Gotham Review: 'The Fearsome Mr. Crane'
The latest episode of Gotham, "The Fearsome Mr. Crane," did a lot of things right. The cold open was truly disturbing, with Dr. Crane (who is never referred to by name) cruelly waking his victim moments before his death for the sole purpose of psychological torment. The scenes between Penguin and Maroni were thrilling and perfectly paced. Leslie and Jim were unobjectionably cute. There was a nice character moment for Bullock in which he expresses a deep-seated fear of being killed on the job. There was no Barbara. And, as you may already know, I have a weakness for creative kills, and both the hanging and the pigs definitely fit the bill.
But even looking at this list of things Gotham did right, I can see that I'm grading on a serious curve. The Penguin/Maroni plotline was the most marked improvement, especially the scene in which Penguin thinks he has the drop on Maroni and has the rug pulled out from under him. For once, there were actual stakes to this cat-and-mouse game, and between Robin Lord Taylor's performance and the car crusher (again, creative kills) the entire storyline was wonderful to watch.
But take the opening scene, for example. Considering that Gotham usually fails to make a real emotional impact with its villain-of-the-week, the cold open was great. Dr. Crane's sadism was disarming, the man's screams were haunting. But then the tone completely shifts from dark and grim to Gotham's trademark silliness, with a shot of a maid cleaning an apartment while the poor man hangs from the window. That might sound like an inspired bit of black humor, but it's not. There isn't nearly enough black in the moment for it to qualify as black humor, or at least not well-done black humor. One can easily see how a few tweaks would have made this cold open damn near perfect, which is the most frustrating part of this show.
All the other "good" parts of this episode can be qualified in a similar way, where it was perfectly fine for Gotham, but would have been weak points in an episode of a legitimately good show. Bullock's monologue was refreshing and well-acted, but a cop being afraid of dying on the job is hardly original or even really enlightening. Dr. Crane was a fairly frightening villain, but his dialogue was often reduced to "bad guy" cliches. For example, the "don't think badly of me" was a fairly interesting character moment for Crane, but telling his son that they're doing this for the "good of humanity" is a cliche that apparently doesn't need any further explanation.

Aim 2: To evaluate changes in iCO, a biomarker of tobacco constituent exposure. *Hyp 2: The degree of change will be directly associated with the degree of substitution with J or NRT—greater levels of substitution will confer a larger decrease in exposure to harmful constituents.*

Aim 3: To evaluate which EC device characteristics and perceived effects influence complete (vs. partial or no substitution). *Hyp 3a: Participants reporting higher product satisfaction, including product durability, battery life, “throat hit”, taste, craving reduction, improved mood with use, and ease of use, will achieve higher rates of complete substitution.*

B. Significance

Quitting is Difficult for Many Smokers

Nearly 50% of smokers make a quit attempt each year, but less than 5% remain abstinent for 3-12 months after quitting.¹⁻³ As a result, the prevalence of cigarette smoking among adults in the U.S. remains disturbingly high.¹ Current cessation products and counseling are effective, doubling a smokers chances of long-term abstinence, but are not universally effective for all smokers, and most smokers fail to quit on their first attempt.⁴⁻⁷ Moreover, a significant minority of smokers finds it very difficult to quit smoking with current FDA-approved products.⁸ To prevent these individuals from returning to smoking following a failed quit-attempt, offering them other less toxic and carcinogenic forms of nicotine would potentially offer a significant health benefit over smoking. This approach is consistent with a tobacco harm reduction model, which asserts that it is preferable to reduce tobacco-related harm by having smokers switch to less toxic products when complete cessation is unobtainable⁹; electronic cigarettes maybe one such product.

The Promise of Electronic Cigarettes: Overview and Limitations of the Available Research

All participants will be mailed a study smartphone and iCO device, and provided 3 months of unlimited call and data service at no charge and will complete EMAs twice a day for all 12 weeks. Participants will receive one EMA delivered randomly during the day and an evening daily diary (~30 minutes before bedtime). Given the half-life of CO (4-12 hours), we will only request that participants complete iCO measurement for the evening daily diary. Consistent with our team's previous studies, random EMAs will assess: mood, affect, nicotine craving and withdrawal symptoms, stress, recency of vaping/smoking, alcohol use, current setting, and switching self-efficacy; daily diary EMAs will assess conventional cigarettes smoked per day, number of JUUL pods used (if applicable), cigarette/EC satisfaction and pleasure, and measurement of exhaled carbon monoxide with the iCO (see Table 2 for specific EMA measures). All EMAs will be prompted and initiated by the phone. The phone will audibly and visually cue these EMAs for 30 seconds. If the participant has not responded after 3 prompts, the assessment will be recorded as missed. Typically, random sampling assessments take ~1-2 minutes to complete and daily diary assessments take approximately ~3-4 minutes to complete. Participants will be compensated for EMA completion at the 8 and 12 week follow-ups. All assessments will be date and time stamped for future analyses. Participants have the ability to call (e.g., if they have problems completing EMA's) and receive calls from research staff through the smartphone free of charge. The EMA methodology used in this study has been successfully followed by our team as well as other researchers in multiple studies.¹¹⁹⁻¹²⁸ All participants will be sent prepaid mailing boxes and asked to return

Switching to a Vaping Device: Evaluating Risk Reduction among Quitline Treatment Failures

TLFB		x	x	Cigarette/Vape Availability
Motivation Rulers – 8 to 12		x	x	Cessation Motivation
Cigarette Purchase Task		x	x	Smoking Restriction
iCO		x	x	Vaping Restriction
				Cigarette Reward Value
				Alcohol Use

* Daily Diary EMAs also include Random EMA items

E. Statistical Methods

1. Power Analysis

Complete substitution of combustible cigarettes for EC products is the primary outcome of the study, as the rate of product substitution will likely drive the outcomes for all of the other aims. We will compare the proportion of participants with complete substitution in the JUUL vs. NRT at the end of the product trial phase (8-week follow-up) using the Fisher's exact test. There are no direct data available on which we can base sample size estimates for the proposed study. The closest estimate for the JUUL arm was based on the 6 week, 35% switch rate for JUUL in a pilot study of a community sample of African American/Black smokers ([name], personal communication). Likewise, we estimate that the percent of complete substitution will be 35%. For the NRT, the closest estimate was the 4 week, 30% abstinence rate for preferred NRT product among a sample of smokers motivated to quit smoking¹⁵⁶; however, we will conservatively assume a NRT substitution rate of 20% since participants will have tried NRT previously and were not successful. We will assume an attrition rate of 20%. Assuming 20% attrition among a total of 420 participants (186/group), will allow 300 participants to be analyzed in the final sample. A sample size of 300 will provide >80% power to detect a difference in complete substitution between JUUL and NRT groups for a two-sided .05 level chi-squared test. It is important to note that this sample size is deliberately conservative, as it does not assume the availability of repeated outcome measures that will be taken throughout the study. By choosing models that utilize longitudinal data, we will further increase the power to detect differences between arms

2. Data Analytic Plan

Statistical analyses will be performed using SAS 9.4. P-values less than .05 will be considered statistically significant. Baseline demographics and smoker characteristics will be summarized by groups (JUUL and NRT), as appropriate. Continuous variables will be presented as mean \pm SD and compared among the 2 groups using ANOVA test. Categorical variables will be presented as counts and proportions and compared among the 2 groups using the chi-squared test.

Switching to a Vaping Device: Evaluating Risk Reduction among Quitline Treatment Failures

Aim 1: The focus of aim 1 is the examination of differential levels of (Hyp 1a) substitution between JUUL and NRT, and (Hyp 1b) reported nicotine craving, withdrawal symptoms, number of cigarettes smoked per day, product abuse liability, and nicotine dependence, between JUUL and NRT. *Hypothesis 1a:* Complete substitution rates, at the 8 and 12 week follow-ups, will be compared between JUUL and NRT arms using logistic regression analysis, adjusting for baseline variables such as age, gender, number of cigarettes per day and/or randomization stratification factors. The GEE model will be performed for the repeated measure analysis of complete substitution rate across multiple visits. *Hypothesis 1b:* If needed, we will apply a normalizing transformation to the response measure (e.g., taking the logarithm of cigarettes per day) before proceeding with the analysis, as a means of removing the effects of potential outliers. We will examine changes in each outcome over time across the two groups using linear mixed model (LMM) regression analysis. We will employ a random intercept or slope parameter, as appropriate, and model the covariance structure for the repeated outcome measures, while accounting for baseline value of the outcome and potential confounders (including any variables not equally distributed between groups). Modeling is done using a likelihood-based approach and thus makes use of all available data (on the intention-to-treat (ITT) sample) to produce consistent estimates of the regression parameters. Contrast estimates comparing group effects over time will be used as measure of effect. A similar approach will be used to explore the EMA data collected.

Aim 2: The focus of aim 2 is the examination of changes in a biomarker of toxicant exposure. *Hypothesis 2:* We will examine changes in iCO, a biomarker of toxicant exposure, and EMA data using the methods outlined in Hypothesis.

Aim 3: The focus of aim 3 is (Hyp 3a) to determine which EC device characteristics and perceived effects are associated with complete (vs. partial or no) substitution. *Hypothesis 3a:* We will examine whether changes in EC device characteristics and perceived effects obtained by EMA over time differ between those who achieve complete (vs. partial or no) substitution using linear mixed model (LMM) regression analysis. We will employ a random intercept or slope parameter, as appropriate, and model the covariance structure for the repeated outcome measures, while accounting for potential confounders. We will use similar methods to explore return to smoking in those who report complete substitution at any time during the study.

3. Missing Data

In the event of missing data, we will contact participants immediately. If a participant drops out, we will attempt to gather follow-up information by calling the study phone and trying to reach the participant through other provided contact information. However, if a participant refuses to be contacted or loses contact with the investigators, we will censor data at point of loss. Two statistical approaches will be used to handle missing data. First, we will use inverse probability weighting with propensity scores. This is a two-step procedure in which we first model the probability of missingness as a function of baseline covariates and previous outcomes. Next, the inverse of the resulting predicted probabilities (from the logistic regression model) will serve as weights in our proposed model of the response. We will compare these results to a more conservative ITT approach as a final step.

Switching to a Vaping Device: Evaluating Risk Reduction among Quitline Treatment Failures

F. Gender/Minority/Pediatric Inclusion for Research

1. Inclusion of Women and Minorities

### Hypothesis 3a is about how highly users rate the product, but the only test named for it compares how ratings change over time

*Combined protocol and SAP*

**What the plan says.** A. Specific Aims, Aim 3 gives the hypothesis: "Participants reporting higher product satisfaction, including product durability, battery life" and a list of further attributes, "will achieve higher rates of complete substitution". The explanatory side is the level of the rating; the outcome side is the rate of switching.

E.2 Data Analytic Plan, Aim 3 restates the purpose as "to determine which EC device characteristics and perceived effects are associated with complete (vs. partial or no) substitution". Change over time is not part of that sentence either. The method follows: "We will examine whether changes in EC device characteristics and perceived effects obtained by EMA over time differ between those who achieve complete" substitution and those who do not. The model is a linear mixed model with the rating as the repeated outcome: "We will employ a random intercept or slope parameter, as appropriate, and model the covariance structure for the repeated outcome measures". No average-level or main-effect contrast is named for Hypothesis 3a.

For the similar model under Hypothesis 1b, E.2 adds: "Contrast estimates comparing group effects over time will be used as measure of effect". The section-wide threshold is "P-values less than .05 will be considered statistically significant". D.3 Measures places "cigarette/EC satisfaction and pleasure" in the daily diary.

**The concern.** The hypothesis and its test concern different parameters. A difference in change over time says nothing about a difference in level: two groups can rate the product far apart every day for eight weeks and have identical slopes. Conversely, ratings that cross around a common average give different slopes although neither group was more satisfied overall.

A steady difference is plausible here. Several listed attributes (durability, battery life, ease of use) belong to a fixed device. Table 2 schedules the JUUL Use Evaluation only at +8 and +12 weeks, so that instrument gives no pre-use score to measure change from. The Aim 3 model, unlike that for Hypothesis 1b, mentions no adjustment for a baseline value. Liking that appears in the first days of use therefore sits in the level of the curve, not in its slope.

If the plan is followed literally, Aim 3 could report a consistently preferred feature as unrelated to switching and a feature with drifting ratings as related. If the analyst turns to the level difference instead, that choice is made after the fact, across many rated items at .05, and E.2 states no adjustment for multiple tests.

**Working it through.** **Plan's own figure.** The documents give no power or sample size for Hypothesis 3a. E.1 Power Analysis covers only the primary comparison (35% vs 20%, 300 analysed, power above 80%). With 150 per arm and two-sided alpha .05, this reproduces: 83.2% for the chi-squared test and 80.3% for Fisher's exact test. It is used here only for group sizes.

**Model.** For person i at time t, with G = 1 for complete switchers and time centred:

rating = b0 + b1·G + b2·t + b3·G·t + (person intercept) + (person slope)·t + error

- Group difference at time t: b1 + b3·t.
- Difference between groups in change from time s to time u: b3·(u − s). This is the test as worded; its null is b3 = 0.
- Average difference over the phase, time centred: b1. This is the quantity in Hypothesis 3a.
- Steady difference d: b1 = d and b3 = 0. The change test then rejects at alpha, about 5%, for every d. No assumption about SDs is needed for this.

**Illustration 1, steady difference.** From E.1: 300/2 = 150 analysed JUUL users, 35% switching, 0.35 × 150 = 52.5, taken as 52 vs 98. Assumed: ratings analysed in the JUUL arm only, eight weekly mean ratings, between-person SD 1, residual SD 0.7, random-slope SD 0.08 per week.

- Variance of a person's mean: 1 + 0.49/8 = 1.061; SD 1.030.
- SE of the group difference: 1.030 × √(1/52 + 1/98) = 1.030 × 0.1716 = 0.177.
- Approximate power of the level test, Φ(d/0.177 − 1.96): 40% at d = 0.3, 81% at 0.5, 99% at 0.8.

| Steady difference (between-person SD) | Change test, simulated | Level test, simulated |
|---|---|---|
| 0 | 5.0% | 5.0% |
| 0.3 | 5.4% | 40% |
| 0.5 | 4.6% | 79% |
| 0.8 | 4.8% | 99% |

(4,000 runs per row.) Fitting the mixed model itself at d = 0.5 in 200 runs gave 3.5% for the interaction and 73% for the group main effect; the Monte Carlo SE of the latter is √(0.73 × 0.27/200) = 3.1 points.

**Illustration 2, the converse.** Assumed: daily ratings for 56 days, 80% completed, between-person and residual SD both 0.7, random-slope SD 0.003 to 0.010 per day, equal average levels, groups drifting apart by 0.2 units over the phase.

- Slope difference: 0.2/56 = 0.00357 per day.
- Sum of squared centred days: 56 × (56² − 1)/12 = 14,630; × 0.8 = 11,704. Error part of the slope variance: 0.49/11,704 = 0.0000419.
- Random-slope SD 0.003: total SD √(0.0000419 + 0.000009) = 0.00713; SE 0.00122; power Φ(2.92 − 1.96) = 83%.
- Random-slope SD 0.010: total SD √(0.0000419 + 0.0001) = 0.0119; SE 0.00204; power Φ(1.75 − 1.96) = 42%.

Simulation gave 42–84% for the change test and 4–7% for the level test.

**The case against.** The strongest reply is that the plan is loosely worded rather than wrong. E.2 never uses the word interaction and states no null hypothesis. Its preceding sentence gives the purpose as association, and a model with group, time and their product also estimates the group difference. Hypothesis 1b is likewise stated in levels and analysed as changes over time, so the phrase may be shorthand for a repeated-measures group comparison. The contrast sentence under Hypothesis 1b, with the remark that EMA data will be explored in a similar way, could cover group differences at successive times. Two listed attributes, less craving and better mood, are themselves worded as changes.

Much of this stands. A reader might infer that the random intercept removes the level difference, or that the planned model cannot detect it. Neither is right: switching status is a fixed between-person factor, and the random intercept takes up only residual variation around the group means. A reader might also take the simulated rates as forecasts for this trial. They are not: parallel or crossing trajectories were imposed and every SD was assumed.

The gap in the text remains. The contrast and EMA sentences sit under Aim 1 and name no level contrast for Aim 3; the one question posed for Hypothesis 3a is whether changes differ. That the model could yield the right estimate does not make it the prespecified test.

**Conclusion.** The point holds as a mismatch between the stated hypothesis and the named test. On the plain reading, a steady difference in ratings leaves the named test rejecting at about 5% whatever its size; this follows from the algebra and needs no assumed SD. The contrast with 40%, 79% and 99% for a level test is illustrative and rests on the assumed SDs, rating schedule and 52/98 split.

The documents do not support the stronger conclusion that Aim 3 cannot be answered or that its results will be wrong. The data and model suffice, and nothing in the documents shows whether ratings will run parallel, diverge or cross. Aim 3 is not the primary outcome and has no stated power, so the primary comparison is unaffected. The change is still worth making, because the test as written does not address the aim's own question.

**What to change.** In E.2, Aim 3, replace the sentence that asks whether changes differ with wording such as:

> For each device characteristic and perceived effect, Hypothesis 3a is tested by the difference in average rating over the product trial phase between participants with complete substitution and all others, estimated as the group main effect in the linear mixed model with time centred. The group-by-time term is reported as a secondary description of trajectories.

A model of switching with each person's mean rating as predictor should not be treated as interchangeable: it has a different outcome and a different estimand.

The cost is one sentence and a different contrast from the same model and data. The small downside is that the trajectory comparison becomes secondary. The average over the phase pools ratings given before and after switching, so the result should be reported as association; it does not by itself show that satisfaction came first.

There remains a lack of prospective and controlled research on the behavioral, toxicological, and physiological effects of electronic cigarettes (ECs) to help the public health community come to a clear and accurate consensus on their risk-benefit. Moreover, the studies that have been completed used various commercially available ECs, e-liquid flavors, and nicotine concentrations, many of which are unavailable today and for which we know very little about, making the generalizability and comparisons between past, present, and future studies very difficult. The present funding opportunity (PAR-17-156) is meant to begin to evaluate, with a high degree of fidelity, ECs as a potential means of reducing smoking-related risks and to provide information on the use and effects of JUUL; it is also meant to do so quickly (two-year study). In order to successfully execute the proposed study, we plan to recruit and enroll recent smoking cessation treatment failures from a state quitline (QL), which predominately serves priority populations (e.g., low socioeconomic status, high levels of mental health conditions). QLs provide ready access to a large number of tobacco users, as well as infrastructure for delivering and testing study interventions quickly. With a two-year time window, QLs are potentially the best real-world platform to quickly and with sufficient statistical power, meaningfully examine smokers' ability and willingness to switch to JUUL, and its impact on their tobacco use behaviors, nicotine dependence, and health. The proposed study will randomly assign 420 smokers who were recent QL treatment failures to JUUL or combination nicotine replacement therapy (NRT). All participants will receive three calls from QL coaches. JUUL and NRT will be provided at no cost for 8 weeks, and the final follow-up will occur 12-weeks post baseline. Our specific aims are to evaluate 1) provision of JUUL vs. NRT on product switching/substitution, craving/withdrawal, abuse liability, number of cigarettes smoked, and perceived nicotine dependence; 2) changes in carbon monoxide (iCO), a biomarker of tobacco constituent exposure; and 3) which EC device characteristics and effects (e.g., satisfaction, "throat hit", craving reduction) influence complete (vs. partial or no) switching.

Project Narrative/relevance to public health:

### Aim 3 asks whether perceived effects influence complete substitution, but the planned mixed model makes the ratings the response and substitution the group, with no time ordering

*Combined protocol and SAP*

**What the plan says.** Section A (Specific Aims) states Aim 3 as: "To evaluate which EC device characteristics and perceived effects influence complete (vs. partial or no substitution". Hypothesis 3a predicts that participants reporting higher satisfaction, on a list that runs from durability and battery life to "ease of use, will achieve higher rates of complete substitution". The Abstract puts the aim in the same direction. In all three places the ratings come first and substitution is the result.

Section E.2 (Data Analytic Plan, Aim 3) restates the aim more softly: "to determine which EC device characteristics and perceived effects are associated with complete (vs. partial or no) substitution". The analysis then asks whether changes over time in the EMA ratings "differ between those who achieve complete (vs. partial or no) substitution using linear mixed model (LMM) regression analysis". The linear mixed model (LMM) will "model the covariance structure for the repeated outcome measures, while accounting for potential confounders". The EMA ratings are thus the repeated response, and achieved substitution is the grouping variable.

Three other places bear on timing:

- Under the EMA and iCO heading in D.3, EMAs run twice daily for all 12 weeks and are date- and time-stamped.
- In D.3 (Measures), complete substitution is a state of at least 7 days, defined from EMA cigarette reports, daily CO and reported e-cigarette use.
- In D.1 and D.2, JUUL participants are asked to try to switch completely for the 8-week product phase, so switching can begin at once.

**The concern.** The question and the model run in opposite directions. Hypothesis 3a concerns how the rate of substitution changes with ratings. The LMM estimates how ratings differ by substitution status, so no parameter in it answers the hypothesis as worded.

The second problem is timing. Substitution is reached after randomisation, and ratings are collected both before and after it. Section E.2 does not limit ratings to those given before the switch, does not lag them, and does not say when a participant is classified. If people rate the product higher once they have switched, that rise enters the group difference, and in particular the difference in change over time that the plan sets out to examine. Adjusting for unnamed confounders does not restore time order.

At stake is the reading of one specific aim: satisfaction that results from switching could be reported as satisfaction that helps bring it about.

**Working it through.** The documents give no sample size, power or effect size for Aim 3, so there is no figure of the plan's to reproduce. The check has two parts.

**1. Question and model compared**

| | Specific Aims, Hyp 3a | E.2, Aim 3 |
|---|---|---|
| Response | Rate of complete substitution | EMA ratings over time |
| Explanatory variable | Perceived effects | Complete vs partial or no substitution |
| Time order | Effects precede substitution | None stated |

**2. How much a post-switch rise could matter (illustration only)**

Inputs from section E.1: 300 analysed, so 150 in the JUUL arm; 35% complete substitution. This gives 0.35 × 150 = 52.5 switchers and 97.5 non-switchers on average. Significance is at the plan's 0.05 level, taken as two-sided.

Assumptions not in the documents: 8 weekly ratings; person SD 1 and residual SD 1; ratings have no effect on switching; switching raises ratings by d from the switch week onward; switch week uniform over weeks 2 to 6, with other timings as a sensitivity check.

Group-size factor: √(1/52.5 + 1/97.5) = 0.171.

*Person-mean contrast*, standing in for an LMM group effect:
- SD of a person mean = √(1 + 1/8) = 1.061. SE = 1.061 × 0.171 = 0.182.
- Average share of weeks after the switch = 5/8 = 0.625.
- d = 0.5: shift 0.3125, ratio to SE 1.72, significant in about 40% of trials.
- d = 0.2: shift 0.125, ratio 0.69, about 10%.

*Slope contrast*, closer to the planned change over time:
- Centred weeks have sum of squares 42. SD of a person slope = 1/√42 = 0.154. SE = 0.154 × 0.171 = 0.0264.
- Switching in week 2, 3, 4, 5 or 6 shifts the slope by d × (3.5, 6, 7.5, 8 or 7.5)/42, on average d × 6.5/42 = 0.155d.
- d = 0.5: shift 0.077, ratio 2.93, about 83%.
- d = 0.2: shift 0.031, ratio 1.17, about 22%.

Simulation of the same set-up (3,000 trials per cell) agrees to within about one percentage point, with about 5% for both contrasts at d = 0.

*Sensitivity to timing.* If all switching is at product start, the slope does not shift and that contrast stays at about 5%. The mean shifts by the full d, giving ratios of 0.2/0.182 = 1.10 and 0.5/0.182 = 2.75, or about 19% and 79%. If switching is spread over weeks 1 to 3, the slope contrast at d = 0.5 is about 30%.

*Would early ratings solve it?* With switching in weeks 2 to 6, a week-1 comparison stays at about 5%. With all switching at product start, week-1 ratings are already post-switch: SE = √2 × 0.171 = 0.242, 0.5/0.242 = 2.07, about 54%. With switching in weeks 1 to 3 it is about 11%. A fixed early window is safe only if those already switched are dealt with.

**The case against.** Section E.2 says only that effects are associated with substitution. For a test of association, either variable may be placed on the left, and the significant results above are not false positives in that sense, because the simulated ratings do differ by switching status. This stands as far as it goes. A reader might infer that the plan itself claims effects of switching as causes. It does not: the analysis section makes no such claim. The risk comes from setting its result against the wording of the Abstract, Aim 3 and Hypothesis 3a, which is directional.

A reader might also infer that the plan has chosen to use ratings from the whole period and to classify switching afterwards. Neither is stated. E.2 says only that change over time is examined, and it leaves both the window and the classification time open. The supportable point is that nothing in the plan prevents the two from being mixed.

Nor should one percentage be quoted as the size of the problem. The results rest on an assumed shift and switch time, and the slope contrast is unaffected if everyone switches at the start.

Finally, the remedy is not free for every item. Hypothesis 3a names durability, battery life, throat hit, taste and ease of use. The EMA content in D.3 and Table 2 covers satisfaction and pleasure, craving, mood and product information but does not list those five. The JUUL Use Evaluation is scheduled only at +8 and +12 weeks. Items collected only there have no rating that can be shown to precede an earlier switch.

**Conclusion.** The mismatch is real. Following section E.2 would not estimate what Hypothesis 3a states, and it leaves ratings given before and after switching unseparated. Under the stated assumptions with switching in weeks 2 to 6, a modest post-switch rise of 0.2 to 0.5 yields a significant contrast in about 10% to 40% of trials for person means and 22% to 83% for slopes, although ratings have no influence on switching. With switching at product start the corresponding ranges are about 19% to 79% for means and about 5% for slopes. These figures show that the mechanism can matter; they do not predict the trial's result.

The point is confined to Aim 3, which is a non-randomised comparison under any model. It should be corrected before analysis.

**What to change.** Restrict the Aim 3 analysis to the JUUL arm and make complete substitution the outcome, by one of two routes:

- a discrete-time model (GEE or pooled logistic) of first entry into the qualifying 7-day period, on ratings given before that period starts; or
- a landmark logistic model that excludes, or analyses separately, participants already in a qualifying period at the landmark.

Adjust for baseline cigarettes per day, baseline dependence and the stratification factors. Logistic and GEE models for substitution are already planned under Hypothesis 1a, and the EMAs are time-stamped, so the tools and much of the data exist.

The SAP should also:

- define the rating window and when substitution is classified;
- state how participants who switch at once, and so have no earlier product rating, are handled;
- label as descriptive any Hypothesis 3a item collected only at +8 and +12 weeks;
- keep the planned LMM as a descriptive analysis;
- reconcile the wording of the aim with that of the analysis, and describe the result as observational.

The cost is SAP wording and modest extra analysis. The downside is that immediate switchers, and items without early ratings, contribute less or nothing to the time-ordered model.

The introduction to the future Scarecrow, a scared 16-year-old who is traumatized by being forced to take part in his father's murders, is completely sympathetic, which is a welcome change. Most of the future villains on the show, with the exception of Ivy (and I suppose Cat, although Catwoman isn't always a full-fledged villain), are pretty far from being solely sympathetic figures. It would be a much more interesting arc to see someone go from completely sympathetic to full-fledged villain. But while Gotham did that part right, it didn't delve nearly enough into the psychology of either of these characters. Which, it has to be said, is the entire point of a prequel show. We didn't tune in to Gotham to play the "how many Batman villains can we pointlessly squeeze into every episode" game. We watched it to see the psychological origins of villains. Gotham may be entertaining at points, but it's failing at its entire raison d'etre.
-I don't have too much of an opinion on the Bullock/Scottie romance, although their dynamic, and especially her no-nonsense attitude, was appealing and got a few laughs. ("Don't be an ass." "Unless she's the killer, I think I'm in there.")
-We didn't see much of Bruce, but David Mazouz did a great job with what he was given, as usual. The scene in which he releases Gordon from the promise to find his parents' killer is sad on so many levels. First, Bruce is just a tragic character, especially when he's trying to seem grown-up. And the scene also served as a nice meta-commentary on how terrible all the cops are, Gordon included. But most of all, it reminded me of the trajectory I thought Gotham would take when I first started watching. I thought it would be an origin story for the city itself, where Gotham loses its innocence with the death of the Waynes and that event serves as the emotional core for the portrayal of a city in decline. Where did that go, Gotham?
-The Thompkins/Gordon romance remains relatively strong, although "relatively" when the alternative is Barbara is not saying very much. When Leslie cuts through the subtext, it feels like something that would happen in a real-life mating ritual, rather than just the writers not understanding what subtext is.
-LOVED the line: "I put on lipstick, and you want forensic advice." It was an endearing flirtation moment for the two of them, but more importantly, it spoke volumes to her character. (Although I guess I have Gotham goggles on if I think that counts as significant character development.)
-That being said, the kissing in the middle of Gotham Central was not believable, especially since she had just expressed interest in a job there.
-What on Earth was that ending? Are we supposed to know or care about the person Fish attacks? Why were they both making ridiculous animal noises? WHY??